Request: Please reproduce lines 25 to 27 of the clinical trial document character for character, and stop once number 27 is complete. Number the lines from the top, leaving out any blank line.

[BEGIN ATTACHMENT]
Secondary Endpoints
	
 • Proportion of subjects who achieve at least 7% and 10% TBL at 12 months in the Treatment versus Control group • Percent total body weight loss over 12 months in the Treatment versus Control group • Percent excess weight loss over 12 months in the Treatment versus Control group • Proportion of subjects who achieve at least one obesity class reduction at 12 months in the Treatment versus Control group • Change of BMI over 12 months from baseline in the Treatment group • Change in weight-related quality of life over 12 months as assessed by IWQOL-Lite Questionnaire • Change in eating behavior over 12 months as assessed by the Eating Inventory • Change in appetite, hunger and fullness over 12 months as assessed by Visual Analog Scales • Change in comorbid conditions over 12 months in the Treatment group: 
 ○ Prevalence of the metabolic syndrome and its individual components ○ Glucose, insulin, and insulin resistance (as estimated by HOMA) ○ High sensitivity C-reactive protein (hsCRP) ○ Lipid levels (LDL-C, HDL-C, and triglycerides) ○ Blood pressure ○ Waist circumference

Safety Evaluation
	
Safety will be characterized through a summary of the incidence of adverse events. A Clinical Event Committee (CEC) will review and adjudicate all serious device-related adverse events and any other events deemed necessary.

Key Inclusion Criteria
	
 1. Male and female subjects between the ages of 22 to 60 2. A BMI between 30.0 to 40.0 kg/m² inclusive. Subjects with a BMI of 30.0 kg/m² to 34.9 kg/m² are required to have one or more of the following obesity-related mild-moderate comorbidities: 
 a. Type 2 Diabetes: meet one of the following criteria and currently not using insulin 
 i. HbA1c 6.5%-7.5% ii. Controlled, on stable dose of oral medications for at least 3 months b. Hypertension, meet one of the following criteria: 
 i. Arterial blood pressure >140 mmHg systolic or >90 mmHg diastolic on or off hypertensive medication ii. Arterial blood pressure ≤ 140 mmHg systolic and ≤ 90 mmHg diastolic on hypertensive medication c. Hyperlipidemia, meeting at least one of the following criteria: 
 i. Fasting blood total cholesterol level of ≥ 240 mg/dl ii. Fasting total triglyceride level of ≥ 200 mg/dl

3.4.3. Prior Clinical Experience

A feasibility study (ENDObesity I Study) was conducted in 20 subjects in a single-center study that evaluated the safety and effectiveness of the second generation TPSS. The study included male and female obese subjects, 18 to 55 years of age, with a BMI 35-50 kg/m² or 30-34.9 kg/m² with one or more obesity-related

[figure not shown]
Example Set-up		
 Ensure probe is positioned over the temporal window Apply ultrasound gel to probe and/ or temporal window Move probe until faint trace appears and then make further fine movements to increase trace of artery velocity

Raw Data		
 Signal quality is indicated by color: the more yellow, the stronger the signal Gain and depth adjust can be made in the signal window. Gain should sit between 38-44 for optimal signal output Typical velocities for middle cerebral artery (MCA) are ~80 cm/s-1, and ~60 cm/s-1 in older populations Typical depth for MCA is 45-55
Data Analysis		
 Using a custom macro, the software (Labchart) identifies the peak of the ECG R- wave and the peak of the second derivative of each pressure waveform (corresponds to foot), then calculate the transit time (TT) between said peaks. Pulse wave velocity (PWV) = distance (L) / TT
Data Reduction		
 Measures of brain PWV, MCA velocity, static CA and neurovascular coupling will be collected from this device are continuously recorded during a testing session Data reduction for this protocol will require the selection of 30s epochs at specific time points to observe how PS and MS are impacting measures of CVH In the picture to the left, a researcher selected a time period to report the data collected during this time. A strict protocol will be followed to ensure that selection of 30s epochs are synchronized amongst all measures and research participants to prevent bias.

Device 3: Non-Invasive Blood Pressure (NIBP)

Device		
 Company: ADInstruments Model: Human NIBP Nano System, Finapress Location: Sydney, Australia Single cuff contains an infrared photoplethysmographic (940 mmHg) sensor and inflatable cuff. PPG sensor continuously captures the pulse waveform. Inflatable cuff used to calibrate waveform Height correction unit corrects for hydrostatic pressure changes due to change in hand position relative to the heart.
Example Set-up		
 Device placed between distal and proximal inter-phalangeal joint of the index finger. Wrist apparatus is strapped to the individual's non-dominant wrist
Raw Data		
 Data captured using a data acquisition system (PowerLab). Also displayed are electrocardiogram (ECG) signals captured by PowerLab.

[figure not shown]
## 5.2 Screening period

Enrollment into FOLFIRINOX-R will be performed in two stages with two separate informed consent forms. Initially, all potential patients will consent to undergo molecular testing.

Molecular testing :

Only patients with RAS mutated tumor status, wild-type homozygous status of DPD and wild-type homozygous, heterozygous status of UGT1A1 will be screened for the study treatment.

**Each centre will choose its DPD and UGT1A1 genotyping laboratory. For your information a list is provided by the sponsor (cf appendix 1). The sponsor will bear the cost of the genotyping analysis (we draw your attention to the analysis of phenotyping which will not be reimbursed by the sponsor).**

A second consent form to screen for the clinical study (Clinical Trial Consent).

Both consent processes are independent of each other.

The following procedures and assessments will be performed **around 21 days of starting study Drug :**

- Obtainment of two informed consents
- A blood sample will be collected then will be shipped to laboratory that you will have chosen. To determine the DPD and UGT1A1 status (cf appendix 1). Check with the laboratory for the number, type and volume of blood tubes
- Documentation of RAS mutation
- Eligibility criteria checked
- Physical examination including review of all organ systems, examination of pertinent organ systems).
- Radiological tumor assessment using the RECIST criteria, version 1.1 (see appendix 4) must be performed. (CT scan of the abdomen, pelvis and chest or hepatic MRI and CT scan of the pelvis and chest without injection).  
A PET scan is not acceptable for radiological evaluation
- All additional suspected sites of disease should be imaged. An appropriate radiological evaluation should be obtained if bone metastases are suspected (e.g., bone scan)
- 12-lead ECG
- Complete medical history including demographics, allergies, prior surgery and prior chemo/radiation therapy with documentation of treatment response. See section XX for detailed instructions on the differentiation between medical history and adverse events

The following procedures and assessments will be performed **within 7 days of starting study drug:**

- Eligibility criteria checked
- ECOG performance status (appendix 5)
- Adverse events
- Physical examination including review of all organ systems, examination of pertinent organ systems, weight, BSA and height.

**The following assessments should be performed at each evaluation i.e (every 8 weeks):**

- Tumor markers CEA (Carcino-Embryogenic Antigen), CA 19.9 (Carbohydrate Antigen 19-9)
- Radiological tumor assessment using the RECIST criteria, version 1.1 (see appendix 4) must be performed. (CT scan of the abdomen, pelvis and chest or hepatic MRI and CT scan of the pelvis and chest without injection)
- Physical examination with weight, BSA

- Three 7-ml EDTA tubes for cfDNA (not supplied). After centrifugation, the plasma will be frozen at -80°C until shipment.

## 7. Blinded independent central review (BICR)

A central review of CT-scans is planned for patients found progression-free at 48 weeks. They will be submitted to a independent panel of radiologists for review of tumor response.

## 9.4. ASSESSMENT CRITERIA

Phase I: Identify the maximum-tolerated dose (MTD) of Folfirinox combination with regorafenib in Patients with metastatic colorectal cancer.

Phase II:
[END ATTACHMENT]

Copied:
 Company: ADInstruments Model: Human NIBP Nano System, Finapress Location: Sydney, Australia Single cuff contains an infrared photoplethysmographic (940 mmHg) sensor and inflatable cuff. PPG sensor continuously captures the pulse waveform. Inflatable cuff used to calibrate waveform Height correction unit corrects for hydrostatic pressure changes due to change in hand position relative to the heart.
Example Set-up		
 Device placed between distal and proximal inter-phalangeal joint of the index finger. Wrist apparatus is strapped to the individual's non-dominant wrist